In this election season, can we all agree on one thing? Walking is good. I have yet to see a study that suggests that walking is bad…unless of course, you have a bleeding foot, a broken leg or a kitten strapped to your foot. Many studies have shown the benefits of walking such as preventing and controlling:

  • Weight gain and obesity
  • Chronic diseases such as diabetes, heart disease and high blood pressure
  • Weaknesses in your bones and muscles.
  • Mood or memory problems.
  • Balance and coordination issues.

If we all agree that walking is beneficial, then how come Americans just don’t seem to be walking enough? A study published in the journal Medicine & Science in Sports & Exercise found that in 2003 Americans averaged only 5,117 steps a day, behind the 9,695 for Western Australians, the 9,650 for the Swiss and the 7,168 for the Japanese, and far below the 10,000 steps per day that many fitness experts recommend. Now there’s debate over the rationale for the somewhat arbitrary 10,000 steps per day threshold. (The number came from the 1960s, when Japanese researchers led by Dr. Yoshiro Hatano felt that it was a good number for which to aim, and Japanese manufacturers created the first commercial pedometer, called the manpo-meter, with manpo meaning 10,000 steps in Japanese.) You’d probably be OK if you did 9,999 steps. Regardless, Americans did not seem to be walking enough over a decade ago, and there’s nothing to suggest that things have improved dramatically. Those who disagree may want to take an Uber around outside to see how many people are walking…or ask their friends on Facebook.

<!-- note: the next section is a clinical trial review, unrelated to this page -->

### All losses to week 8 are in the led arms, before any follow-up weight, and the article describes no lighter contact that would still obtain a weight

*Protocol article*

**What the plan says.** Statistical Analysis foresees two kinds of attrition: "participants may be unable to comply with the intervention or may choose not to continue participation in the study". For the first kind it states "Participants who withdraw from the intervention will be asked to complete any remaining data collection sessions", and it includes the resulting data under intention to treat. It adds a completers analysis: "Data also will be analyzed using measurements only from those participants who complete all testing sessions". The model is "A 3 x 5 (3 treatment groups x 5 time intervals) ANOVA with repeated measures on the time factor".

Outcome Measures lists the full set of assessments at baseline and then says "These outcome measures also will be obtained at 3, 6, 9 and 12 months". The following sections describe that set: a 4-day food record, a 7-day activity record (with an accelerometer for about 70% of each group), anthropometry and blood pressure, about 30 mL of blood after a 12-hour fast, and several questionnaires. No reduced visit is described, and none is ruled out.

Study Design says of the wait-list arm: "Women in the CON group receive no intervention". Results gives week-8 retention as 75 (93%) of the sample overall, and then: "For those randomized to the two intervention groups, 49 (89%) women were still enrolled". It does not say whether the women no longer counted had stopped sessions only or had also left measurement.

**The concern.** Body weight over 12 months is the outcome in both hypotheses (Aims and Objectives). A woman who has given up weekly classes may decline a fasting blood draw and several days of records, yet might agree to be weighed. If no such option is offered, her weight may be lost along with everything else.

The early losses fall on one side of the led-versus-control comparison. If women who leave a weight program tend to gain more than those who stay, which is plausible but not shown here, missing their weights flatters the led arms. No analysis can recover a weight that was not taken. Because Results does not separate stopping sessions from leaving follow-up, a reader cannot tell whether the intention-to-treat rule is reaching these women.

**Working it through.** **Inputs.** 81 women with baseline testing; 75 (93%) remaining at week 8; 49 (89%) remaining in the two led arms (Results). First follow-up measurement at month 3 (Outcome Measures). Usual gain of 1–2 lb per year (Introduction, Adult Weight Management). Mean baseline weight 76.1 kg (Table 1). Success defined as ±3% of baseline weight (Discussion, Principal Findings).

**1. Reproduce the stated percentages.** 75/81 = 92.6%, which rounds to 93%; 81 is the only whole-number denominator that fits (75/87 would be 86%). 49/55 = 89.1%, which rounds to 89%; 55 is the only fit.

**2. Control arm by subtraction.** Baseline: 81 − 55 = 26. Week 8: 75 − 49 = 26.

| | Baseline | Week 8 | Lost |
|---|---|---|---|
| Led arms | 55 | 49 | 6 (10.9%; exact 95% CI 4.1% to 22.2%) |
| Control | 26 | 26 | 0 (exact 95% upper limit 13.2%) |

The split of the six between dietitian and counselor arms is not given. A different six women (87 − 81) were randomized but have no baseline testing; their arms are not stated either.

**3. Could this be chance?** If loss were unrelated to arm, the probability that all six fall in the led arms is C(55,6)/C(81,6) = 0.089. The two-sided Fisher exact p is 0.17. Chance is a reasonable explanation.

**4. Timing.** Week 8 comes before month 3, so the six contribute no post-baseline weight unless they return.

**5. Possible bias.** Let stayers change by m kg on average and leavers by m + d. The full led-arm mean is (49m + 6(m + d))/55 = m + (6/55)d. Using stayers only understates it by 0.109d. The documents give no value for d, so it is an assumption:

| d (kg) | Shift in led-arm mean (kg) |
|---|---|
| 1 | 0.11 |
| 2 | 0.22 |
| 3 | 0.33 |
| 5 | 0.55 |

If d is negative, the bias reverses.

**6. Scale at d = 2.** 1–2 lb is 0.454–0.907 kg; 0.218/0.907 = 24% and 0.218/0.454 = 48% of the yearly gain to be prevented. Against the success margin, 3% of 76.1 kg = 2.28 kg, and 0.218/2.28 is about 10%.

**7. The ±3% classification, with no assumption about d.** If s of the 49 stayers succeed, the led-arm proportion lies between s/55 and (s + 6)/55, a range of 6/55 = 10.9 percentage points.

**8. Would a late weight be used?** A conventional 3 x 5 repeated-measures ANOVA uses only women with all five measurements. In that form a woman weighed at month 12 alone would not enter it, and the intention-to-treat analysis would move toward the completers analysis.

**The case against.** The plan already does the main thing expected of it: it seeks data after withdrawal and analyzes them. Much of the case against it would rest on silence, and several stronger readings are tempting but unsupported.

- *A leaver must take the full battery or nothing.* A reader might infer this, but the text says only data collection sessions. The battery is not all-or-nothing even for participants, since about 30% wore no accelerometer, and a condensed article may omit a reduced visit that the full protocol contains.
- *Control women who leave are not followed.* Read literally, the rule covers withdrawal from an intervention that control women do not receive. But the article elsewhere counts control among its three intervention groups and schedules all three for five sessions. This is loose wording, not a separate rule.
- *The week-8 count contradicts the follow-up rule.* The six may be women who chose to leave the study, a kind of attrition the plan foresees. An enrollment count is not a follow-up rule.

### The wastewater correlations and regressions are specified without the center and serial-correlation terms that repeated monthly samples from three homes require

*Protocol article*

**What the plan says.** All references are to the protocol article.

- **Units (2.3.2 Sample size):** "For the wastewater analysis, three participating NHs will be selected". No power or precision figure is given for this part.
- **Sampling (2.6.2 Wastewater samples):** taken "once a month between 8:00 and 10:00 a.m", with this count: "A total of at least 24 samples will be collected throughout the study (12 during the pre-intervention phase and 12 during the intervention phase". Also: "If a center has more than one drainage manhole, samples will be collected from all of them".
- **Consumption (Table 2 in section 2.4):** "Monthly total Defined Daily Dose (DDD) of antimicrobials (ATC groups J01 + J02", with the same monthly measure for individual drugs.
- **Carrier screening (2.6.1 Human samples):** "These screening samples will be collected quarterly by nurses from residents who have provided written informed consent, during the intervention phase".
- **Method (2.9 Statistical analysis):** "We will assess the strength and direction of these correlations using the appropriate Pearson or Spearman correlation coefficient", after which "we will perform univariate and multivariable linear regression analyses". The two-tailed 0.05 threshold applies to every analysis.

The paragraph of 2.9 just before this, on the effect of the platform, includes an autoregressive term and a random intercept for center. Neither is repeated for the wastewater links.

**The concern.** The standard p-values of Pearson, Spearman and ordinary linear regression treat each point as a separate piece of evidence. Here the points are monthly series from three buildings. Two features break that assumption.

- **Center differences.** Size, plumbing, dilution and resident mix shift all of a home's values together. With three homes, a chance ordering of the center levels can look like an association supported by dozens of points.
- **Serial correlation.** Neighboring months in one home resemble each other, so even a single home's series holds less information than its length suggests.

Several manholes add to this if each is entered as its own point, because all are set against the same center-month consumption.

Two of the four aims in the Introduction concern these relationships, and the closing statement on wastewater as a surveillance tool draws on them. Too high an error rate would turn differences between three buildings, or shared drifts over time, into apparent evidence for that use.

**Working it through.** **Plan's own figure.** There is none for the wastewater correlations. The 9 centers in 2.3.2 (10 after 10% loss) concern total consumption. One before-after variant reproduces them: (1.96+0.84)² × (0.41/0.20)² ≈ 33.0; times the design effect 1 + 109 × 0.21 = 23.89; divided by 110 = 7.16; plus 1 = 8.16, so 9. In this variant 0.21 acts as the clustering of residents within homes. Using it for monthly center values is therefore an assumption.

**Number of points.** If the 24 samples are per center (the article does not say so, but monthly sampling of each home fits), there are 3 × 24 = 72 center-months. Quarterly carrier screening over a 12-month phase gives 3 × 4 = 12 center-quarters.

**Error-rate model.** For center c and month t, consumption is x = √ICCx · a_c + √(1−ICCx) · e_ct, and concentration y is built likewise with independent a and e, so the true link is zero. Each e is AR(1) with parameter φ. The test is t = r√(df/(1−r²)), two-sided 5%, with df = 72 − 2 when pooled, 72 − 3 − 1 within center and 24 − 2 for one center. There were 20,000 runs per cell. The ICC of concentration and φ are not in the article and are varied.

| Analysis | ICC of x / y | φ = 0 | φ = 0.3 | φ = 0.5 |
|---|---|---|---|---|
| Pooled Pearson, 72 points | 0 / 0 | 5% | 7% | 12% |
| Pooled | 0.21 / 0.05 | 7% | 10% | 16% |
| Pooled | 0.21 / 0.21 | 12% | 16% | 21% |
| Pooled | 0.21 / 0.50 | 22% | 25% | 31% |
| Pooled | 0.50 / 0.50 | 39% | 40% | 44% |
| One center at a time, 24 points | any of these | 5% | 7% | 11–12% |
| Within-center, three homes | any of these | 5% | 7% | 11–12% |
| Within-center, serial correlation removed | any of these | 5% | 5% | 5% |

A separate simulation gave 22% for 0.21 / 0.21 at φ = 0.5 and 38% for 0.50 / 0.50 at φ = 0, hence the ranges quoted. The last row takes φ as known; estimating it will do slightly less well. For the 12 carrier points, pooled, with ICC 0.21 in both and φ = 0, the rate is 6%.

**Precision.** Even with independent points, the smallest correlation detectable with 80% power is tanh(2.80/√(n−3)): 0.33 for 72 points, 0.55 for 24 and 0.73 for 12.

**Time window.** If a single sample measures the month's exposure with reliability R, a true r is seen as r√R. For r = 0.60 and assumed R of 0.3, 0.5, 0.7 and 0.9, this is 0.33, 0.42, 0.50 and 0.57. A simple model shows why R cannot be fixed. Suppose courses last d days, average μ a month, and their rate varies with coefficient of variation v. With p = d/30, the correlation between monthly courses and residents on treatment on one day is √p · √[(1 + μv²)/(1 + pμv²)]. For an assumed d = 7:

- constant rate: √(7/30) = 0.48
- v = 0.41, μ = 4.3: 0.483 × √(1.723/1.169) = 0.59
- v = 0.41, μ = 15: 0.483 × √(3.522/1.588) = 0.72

In the words of 4 Non Blondes, what’s up? (Interestingly, there also seems to be fewer hit songs about walking these days.) Getting Americans to walk more will be one of the major topics discussed in this Wednesday’s Innovation Summit Aimed to Move American Health Across the Spectrum of Physical Activity hosted by the American College of Sports Medicine (ACSM), Aspen Institute Sports & Society Program, Global Obesity Prevention Center (GOPC) at Johns Hopkins and the Laureus Sport for Good Foundation USA. Speakers will include the 19th U.S. Surgeon General Vivek H. Murthy, five-time Olympic gold medal swimmer Missy Franklin, two-time Olympic gold medalist Edwin Moses, Fitbit chief business officer Woody Scal and ESPN reporter (and director of the Aspen Institute Sports & Society Program) Tom Farrey.

Source: Forbes
October 3, 2016
By Bruce Y. Lee, image courtesy of Shutterstock